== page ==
Revealed Bounded rationality:Testing present bias in a Rational Addiction Equation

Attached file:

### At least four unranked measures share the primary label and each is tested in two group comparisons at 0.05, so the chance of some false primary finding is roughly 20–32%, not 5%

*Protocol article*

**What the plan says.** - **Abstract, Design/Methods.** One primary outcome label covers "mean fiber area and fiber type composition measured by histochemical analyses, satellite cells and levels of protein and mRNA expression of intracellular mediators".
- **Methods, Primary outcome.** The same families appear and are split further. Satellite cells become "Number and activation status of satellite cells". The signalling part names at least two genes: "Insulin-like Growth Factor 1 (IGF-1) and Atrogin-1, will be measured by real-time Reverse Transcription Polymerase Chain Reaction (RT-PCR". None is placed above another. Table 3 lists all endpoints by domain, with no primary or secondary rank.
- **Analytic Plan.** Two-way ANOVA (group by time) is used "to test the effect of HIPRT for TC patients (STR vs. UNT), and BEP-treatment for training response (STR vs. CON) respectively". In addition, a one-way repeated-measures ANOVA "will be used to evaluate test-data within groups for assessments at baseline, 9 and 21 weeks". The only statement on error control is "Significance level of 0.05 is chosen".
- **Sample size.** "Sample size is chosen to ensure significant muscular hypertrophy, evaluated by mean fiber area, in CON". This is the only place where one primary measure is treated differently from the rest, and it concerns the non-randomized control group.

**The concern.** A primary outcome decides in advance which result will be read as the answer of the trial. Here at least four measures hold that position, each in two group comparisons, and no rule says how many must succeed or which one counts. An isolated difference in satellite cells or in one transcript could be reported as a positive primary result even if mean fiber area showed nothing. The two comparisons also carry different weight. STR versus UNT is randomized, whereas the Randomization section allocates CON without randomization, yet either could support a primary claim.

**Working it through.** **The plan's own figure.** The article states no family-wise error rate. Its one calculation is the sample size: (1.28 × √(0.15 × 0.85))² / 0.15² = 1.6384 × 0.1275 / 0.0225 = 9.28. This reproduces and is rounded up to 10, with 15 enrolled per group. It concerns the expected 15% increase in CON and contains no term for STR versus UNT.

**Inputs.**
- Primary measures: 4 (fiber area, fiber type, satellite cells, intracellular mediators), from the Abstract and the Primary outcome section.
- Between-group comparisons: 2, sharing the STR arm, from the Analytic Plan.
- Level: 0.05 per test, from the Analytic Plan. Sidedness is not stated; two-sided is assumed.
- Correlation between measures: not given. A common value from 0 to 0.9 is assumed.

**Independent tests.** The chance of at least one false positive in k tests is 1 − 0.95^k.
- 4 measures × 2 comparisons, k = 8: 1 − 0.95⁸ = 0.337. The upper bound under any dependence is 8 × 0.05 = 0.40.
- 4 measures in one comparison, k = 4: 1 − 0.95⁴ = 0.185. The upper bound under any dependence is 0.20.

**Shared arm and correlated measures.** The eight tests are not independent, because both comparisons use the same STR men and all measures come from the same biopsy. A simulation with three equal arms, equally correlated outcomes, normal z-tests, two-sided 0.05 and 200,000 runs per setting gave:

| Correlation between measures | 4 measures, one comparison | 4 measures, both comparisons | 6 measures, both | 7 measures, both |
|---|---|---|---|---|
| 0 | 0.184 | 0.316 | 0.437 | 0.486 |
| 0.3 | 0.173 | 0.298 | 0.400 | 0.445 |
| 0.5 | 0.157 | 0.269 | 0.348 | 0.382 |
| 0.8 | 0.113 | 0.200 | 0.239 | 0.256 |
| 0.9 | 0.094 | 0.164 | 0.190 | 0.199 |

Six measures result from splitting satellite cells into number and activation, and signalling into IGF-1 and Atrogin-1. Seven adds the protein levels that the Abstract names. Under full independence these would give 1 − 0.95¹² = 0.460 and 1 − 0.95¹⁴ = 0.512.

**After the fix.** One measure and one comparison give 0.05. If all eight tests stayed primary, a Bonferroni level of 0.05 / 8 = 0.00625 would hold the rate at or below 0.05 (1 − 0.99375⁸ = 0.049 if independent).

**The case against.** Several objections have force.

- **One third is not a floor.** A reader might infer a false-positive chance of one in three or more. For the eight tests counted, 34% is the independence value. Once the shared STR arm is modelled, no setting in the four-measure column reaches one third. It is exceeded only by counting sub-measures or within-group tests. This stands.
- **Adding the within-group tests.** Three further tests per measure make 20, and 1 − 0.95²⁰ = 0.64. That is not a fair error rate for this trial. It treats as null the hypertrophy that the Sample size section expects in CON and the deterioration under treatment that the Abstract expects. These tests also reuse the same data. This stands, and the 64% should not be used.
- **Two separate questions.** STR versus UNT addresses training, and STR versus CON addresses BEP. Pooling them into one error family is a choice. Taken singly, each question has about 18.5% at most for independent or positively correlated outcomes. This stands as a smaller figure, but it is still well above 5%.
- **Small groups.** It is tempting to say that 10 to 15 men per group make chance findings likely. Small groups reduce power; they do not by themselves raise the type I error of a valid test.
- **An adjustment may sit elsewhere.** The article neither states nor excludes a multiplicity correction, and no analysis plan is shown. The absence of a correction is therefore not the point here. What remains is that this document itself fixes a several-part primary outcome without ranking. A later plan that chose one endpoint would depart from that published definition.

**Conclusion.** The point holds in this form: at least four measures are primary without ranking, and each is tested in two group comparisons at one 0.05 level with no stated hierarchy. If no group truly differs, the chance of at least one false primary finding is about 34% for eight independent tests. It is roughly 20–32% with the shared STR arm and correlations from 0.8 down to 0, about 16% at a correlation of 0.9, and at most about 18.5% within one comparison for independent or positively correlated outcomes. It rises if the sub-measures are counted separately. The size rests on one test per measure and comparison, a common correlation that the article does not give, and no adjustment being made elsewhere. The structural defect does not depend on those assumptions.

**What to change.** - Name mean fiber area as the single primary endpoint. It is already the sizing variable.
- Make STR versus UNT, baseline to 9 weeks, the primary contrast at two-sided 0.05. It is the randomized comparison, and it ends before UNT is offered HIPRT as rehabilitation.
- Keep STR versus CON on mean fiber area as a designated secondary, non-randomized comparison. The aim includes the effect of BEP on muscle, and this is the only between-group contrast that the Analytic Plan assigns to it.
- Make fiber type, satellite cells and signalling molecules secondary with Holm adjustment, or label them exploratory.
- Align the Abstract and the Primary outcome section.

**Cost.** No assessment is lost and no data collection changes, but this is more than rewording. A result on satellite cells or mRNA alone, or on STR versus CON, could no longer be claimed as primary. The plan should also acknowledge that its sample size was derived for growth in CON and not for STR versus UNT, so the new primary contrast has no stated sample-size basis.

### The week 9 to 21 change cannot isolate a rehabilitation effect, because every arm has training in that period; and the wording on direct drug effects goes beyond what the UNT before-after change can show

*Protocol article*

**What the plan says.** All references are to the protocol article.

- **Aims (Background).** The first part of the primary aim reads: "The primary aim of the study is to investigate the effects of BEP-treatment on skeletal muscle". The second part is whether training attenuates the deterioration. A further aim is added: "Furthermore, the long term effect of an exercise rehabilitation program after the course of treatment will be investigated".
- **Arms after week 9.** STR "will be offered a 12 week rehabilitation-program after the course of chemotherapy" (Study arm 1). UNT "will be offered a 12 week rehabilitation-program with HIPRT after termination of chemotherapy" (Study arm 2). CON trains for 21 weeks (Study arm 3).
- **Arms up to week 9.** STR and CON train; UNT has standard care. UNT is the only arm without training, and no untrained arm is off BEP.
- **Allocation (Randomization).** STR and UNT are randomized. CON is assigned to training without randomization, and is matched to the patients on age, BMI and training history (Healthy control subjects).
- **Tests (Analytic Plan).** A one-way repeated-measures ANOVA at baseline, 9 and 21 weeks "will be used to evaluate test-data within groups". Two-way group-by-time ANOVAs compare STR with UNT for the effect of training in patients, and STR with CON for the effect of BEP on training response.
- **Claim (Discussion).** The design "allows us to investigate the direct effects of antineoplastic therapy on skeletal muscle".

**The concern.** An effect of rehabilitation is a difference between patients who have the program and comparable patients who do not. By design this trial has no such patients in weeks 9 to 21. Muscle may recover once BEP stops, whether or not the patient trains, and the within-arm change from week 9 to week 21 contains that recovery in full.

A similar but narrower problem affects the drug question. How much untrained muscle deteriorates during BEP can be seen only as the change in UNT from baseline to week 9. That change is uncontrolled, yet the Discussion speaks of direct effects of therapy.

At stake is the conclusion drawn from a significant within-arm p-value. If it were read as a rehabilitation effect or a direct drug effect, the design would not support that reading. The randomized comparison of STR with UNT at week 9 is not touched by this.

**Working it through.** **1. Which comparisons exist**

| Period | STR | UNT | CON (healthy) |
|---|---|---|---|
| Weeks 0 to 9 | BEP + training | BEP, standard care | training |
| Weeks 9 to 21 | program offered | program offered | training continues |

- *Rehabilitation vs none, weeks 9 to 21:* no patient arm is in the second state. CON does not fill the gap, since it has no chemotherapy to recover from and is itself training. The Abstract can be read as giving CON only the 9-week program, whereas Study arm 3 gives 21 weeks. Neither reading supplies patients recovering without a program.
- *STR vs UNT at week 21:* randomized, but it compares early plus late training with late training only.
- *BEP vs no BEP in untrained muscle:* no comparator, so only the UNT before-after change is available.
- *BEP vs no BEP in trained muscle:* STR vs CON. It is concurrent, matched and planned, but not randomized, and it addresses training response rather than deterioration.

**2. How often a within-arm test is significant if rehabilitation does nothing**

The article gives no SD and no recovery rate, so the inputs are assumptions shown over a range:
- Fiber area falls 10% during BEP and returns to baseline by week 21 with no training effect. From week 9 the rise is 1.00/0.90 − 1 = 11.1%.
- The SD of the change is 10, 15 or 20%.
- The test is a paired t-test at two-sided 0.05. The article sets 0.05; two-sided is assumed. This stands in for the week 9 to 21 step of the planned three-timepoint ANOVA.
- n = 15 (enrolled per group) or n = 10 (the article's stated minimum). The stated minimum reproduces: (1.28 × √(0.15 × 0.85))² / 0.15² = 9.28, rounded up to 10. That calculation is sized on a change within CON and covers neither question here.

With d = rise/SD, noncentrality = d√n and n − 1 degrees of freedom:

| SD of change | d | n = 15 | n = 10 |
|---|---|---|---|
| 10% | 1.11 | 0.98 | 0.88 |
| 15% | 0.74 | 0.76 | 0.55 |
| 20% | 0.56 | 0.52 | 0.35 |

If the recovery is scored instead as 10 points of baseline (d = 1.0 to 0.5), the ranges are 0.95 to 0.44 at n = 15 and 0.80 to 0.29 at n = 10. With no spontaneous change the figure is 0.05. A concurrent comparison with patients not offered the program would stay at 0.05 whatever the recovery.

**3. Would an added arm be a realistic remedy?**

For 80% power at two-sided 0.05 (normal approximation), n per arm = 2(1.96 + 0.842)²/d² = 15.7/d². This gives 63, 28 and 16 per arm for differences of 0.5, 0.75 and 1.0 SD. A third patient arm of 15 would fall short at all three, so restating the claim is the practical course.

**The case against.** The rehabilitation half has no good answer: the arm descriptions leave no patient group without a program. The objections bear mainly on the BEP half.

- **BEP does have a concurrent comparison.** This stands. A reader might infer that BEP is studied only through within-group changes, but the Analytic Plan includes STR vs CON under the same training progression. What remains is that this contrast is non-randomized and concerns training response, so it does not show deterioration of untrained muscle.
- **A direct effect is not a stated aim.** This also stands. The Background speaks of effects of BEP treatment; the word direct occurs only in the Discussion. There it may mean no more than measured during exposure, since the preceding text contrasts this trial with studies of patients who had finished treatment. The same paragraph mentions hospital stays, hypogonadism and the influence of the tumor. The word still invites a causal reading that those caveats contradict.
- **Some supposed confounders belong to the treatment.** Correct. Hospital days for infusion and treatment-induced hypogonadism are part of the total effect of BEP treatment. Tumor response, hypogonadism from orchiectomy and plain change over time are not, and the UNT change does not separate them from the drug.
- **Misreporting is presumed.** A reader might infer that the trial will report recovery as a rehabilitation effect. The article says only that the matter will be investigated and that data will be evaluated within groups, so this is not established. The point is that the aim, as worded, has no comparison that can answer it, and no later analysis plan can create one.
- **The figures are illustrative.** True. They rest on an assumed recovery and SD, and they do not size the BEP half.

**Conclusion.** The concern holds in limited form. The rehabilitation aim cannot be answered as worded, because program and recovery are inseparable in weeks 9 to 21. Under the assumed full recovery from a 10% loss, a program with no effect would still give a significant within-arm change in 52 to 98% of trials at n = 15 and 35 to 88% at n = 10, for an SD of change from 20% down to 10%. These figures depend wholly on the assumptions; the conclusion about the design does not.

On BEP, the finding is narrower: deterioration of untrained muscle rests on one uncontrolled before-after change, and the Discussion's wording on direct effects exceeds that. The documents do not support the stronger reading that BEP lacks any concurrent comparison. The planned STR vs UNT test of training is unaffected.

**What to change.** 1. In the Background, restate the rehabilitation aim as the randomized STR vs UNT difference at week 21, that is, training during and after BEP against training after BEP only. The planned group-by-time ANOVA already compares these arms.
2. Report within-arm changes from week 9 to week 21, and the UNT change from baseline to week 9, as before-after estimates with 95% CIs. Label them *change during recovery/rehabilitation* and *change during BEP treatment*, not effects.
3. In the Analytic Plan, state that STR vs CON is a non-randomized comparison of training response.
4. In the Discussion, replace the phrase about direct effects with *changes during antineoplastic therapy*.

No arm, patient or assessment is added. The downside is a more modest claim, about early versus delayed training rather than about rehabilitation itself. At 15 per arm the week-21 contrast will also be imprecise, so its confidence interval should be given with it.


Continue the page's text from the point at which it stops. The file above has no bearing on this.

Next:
This paper deals with one of the main theoretical and empirical problems associated with the rational addiction model, namely that the demand equation derived from the rational addiction theory is not empirically distinguishable from models with forward-looking behavior, but with timeinconsistent preferences. The implication is that, even when forward-looking behavior can be convincingly supported, this equation cannot provide evidence in favor of time-consistent preferences against a model with dynamic inconsistency. In fact, we show that the possibility of testing for exponential versus non-exponential time discounting is nested within the rational addiction model. We propose a test of time consistency that uses only the information obtained from the general rational addiction demand equation and the price effects. A pseudo panel of Italian households is used to test for rational addiction in tobacco consumption. GMM estimators are used to deal with errors in variables and unobserved heterogeneity. The results conform to the theoretical predictions. We find evidence that tobacco consumers are forward-looking, but timeinconsistent. The values of the derived present bias and long run discount parameters are statistically significant and in line with the literature.
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